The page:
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Birds at the ABQ BioPark have been placed indoors or had their exhibits covered by tarps as a precaution against an avian flu outbreak, which has been reported as close as Durango in southwest Colorado, and in some locales in west Texas.
“They’re not quarantined from each other, and many still have outdoor access, but the idea is to have them avoid wild birds or their droppings,” Carol Bradford, the BioPark’s senior veterinarian, said Monday.
Thus far, no birds at the BioPark nor anywhere in New Mexico have tested positive for the Highly Pathogenic Avian Influenza, or HPAI, Bradford said. However, the virus has been detected in 30 states and has killed or forced the euthanasia of 27 million birds, most of them poultry stock.
For the last couple of months, zoos across the country have been moving their birds indoors to protect them from the highly transmissible virus strain. Officials at the BioPark have been monitoring the situation as the flu moved across the United States and put off moving the birds indoors until last week.
“Our action plan is helping us to swiftly and confidently take the steps necessary to keep our birds safe,” Bradford said.
About 75 birds at the BioPark have been moved to indoor locations or have had their exhibits covered with tarps, while another 25 chickens and turkeys at the BioPark’s Heritage Farm, on the grounds of the Botanic Garden, have been relocated inside a barn, she said.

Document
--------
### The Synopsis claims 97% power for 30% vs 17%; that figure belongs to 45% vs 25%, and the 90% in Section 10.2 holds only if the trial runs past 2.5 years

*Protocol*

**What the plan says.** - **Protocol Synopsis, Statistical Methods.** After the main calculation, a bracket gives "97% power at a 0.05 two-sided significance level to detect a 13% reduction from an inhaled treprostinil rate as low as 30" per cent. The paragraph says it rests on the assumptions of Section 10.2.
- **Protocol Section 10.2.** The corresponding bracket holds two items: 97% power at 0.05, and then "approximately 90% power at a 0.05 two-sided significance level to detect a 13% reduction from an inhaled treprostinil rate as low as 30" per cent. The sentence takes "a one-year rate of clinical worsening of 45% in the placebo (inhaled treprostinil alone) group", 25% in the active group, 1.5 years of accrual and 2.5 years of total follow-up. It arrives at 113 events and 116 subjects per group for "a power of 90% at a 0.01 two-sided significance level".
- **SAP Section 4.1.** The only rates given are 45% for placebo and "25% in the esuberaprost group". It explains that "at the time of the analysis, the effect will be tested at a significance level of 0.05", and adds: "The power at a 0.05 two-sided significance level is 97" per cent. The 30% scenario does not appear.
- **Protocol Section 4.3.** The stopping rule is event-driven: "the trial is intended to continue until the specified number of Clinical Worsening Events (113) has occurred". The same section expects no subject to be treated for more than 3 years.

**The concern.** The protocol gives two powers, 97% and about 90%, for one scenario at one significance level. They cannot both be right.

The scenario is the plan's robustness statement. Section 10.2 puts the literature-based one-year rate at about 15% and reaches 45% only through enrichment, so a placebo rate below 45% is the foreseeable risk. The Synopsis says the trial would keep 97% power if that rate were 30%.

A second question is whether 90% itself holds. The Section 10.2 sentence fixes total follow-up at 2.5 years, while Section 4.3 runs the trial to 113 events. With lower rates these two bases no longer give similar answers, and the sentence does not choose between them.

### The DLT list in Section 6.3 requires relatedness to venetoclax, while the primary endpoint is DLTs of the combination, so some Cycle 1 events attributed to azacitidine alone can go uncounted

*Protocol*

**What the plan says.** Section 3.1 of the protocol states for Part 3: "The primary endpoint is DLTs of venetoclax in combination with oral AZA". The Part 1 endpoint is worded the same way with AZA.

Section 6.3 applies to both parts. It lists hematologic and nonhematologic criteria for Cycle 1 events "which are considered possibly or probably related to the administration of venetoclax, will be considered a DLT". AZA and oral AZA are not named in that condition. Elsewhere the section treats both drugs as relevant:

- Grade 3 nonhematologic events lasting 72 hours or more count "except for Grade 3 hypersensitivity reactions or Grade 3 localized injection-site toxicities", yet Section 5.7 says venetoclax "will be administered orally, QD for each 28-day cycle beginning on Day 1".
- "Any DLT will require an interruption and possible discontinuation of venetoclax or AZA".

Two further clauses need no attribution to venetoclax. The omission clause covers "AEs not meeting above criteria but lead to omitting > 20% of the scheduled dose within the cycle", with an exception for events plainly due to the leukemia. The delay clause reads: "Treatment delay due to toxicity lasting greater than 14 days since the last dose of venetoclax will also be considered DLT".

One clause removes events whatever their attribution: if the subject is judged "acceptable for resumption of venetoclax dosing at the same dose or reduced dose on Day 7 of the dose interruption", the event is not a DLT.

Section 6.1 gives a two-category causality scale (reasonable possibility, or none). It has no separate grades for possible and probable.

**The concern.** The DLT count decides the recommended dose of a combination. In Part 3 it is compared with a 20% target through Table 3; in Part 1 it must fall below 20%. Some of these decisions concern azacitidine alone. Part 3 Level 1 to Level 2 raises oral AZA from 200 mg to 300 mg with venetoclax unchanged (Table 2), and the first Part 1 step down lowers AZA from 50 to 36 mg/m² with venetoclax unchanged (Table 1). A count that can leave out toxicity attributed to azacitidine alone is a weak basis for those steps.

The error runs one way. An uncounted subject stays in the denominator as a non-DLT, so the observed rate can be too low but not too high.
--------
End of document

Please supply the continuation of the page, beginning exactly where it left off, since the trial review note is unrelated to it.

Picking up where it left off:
Wild birds who visit the Tingley Beach ponds are being monitored, Bradford said.
According to the United States Department of Agriculture, the current HPAI virus has been found in 40 wild bird species, including migratory waterfowl like ducks and geese, who do not typically die from the virus nor become seriously ill. However, they can, and do, pass the virus to other birds who are more or less susceptible, depending on species. The virus is extremely deadly to domestic poultry.
The disease is transmitted via contact with an infected bird’s feces, or secretions from its nose, mouth or eyes. People can also spread the disease into poultry houses through bird dropping on their clothes or shoes, the USDA warns.
Transmission of the flu from birds to humans is possible but extremely rare, according to the Centers for Disease Control and Prevention.
Experts advise homeowners in affected areas to take down bird feeders to help protect wild birds during this outbreak.
Avian flu variants often peak during migration season and subside as the migratory species make their way from their winter grounds to their summer grounds.
Roughly 50 million birds were killed or destroyed during the 2014-15 avian flu outbreak over the course of six months. This year’s outbreak is already more than half that number after just two months. That last major outbreak cost the poultry industry $3 billion.
According to Forbes.com, since the start of the current outbreak in February, the average nationwide price of grocery store eggs has surged by about 52%, and the price of chicken breasts by about 58%.